Improving Pasture Yield – with CCA Michelle Durnin

A topic that goes hand in hand with equine nutrition management, is the management of pasture and hay fields. As most horse owners know, it takes a team to ensure our horses are thriving. For this week’s blog post I had the pleasure of interviewing Michelle Durnin of Prosperity Ag Consulting on her top tips for horse owners!

Michelle grew up on a cash crop farm outside of Hamilton, Ontario. She completed a bachelor’s degree in agriculture at the University of Guelph and earned her Certified Crop Advisor designation. She has extensive experience in ag retail, precision agriculture and independent crop consulting. She grew up with horses so has always taken an interest in pasture management. Michelle believes that there is a huge opportunity for nutritionists and agronomists to work more closely to maximize feed acres.

Many horse owners in Ontario deal with limited pasture and have to carefully manage their acres to reduce overgrazing. Michelle and I discussed her top practical recommendations for Ontario horse owners to improve pasture health and ensure they are getting a great yield off of their hay fields.


Michelle mentioned fertilizer as being her top tip for horse owners. She sees this area as the biggest thing that gets missed. With both pasture and hay, we are taking off the above ground biomass and therefore the fertility is being taken out of the soil. With pastures she recommends fertilizing at the end of April or early May with a fertilizer blend that will provide adequate nitrogen.

Nitrogen will help your pastures look lusher and give you a good return on investment. Two other key nutrients are phosphorus and potassium. Michelle mentioned that you will not see as much visual difference with these but if you aren’t applying them to your pastures your yield will suffer.

When planning your fertilizer application, she recommends trying to line it up with a rain event occurring a few days after application. This will help the fertilizer go into the soil. This early fertilizer is important as May and June are the months that we see the most growth, so having the proper nutrients applied to the soil is crucial. A tip that Michelle mentioned for horse owners dealing with small pastures is to fertilize again at the end of June or start of July. She noted that this will encourage more growth.

Soil Testing

In this year’s hay analyses that I have collected, there have been some wonky mineral levels and ratios in a handful of them. Michelle mentioned that this can be related to field management. The example she used is potassium, if your soils are high or low in a certain nutrient, it can translate into the hay. This is where soil testing becomes important.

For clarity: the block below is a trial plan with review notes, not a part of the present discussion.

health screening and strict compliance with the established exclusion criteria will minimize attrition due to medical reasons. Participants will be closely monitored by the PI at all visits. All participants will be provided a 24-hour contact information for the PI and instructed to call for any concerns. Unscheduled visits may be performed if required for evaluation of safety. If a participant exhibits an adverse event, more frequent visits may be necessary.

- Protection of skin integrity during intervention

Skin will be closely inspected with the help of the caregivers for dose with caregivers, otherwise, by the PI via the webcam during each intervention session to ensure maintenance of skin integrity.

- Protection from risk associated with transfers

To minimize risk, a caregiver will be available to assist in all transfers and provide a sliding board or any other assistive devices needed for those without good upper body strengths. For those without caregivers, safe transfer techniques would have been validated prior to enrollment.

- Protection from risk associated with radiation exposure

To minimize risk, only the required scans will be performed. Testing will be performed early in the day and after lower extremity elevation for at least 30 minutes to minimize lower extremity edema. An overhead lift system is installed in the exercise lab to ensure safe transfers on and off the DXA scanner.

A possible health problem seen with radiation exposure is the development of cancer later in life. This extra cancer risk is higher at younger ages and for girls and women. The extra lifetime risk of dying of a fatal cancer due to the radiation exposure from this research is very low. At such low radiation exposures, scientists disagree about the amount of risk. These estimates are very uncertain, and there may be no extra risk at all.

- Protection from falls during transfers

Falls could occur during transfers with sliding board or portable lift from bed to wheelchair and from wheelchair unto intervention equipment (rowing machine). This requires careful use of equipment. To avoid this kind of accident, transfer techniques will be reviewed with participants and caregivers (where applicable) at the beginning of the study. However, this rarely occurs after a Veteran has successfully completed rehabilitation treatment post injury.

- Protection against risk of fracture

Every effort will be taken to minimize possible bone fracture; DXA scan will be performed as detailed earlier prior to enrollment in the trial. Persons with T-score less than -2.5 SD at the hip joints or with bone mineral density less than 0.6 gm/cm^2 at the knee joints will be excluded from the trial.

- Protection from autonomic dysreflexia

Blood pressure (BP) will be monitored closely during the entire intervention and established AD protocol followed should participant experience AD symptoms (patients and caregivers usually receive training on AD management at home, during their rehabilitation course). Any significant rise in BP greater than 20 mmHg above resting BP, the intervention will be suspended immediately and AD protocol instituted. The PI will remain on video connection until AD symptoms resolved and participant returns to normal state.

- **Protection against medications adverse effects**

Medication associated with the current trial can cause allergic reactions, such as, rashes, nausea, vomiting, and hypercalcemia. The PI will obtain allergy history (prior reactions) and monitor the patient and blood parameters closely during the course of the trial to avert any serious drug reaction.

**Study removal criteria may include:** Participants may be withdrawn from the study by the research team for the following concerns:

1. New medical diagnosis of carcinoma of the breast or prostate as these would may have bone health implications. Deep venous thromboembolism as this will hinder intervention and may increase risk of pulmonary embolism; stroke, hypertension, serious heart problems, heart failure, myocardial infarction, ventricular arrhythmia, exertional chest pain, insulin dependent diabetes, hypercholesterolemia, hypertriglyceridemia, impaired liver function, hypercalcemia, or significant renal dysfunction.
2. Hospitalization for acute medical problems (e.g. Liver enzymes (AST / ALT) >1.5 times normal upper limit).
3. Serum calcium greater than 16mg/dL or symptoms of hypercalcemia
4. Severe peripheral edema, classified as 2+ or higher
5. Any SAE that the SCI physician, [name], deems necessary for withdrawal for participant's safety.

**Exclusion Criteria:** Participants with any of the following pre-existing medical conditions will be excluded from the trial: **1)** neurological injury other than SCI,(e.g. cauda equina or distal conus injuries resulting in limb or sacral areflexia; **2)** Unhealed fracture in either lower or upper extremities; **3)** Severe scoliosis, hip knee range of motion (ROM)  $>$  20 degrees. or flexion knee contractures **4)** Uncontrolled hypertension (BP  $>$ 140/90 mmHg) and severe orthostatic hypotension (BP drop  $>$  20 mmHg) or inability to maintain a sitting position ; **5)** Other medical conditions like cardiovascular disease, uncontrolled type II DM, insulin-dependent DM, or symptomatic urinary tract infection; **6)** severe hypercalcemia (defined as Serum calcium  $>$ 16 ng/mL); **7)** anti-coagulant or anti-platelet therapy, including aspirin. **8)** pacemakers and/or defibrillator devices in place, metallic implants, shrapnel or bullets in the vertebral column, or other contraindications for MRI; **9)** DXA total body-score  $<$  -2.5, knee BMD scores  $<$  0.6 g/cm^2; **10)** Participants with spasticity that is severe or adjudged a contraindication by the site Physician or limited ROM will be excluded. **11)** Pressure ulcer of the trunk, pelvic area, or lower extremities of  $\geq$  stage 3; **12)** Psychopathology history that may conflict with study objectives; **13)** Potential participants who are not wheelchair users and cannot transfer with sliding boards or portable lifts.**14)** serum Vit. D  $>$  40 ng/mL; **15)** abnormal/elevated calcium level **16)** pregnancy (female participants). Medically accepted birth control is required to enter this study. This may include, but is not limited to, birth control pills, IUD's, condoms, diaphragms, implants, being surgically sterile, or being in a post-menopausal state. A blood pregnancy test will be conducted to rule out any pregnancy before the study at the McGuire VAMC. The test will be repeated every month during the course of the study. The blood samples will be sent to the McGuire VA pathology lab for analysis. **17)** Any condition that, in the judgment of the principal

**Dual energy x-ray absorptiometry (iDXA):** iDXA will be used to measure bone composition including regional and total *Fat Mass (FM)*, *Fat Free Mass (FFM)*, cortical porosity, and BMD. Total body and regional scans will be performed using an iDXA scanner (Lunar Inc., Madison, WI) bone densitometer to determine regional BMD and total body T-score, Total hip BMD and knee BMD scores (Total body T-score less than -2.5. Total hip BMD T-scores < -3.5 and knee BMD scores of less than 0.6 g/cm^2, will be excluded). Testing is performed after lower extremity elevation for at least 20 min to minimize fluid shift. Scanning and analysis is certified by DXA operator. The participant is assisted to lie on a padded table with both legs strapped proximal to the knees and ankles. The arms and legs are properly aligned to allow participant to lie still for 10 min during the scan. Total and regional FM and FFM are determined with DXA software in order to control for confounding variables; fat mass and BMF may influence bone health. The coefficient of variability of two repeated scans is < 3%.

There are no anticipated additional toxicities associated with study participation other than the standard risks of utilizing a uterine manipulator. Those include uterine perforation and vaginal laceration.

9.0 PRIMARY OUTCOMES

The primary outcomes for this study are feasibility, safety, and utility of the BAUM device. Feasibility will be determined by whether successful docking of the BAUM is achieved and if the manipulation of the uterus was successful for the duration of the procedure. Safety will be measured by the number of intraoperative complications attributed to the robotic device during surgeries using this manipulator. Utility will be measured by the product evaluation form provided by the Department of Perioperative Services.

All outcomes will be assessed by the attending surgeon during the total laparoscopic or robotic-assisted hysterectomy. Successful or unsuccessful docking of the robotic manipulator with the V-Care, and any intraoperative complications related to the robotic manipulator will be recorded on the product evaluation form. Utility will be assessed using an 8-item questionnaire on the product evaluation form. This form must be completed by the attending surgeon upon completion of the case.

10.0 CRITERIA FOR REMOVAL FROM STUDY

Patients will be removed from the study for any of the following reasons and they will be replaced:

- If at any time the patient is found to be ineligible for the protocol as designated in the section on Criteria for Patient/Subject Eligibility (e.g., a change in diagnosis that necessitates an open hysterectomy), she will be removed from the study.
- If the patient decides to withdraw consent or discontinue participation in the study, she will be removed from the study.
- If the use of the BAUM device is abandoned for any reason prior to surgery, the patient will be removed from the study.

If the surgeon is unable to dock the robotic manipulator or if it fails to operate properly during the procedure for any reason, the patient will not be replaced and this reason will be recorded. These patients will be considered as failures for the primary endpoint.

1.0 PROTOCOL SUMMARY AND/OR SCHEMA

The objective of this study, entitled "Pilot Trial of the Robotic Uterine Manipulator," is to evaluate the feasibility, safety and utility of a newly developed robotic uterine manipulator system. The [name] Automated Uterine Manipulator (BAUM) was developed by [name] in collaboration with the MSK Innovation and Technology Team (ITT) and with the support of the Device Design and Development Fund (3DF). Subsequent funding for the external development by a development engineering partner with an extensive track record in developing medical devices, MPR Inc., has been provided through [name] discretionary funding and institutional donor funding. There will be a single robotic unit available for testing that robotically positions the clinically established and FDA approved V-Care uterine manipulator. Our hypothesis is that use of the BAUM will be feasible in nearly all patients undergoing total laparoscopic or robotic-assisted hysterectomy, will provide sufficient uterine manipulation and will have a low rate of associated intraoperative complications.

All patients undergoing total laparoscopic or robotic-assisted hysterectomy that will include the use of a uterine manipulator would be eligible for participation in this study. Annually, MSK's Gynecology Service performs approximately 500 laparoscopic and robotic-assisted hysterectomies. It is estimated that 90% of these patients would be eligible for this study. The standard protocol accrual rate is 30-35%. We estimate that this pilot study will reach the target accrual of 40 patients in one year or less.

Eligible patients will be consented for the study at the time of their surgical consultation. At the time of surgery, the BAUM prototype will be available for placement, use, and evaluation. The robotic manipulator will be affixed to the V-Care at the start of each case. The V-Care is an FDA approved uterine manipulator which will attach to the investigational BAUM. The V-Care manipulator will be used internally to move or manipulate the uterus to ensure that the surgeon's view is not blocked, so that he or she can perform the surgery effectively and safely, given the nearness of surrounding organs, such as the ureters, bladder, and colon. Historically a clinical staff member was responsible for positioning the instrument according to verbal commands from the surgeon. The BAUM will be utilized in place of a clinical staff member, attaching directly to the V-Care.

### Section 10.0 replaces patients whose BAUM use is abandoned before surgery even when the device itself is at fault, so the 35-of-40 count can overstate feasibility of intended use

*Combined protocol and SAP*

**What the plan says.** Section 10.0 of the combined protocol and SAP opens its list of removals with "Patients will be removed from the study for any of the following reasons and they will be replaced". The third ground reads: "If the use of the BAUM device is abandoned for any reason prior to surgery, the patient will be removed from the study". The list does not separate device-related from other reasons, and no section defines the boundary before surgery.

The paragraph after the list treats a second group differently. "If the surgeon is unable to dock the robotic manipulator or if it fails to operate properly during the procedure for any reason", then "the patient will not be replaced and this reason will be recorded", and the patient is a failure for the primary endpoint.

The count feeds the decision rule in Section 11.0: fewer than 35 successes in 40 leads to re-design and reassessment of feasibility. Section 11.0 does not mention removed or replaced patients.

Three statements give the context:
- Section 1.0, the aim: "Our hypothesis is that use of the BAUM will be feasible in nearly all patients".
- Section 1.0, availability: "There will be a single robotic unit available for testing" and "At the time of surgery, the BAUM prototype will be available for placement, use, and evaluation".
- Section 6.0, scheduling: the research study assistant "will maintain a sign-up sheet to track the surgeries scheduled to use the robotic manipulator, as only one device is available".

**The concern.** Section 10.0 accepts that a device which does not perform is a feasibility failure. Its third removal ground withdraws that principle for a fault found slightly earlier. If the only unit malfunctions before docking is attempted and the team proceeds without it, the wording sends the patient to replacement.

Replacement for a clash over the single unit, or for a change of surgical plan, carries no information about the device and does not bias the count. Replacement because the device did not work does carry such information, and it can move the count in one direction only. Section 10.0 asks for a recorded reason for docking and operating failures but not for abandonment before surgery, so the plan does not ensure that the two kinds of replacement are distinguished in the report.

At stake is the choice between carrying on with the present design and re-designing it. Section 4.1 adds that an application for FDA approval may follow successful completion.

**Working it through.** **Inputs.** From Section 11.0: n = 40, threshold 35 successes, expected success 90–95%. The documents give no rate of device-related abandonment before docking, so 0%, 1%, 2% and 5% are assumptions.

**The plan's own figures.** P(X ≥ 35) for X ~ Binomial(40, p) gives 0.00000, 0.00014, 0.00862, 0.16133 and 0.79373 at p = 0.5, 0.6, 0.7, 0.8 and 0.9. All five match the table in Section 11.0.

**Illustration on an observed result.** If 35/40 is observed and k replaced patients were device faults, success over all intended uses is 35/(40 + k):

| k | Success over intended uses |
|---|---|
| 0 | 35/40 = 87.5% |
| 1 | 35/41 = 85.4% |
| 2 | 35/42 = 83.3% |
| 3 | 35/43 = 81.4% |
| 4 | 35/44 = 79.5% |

Soil testing is something you can do yourself by collecting 10-12 soil cores, however, Michelle recommends hiring someone to take the sample for you if you do not have the correct equipment. Your local agri-mart or co-op should be able to assist you in finding someone local to your area. Once the soil sample has been collected and sent to the lab, the results will provide a great starting point for knowing which nutrients are required in the fertilizer.


Another issue that I commonly see at client’s farms is overgrazed areas, and divots due to high traction on the pasture as not everyone has a sacrifice paddock or acres and acres of pasture they can rotate between. Michelle’s recommendation for these situations as well as if you have a relatively new pasture stand you are grazing horses on is to begin overseeding.

Overseeding is when you seed during March or early April (also referred to as frost seeding). This can spruce up pastures as the freeze/thaw action can help those seeds to have higher soil contact and germinate. A seed mix that Michelle recommends is a white clover, blue grass, and meadow fescue mix. For those horse owners dealing with small pastures this is a great management tactic to improve the health of your pastures.

Weed Control

A final consideration for horse owners managing pasture and hay fields is weed control. Michelle first discussed chemical management for weeds but noted that it is dependent on the size of pastures, whether the horses can be removed from that field for the safety window, and if equipment can fit through all the gates. Additionally, many horse owners are not comfortable with this practice.

Aside from the chemical management, her top recommendation to control weeds is to have a healthy pasture so that you are not leaving any room for weed seeds to germinate. In addition to having healthy pasture, mowing the field regularly will prevent weeds from going to seed.

To conclude, if you are concerned about your pasture yield, or have tested you hay and have concerns around various mineral aspects, consider reaching out to an agronomist that is able to test your soil and recommend optimal fertilizer mixes and management practices. Michelle is based in Huron County; however, she offers remote consultations as well. Reach out to her if you are in need of fertilizer recommendations!

By: Madeline Boast, MSc. Equine Nutrition

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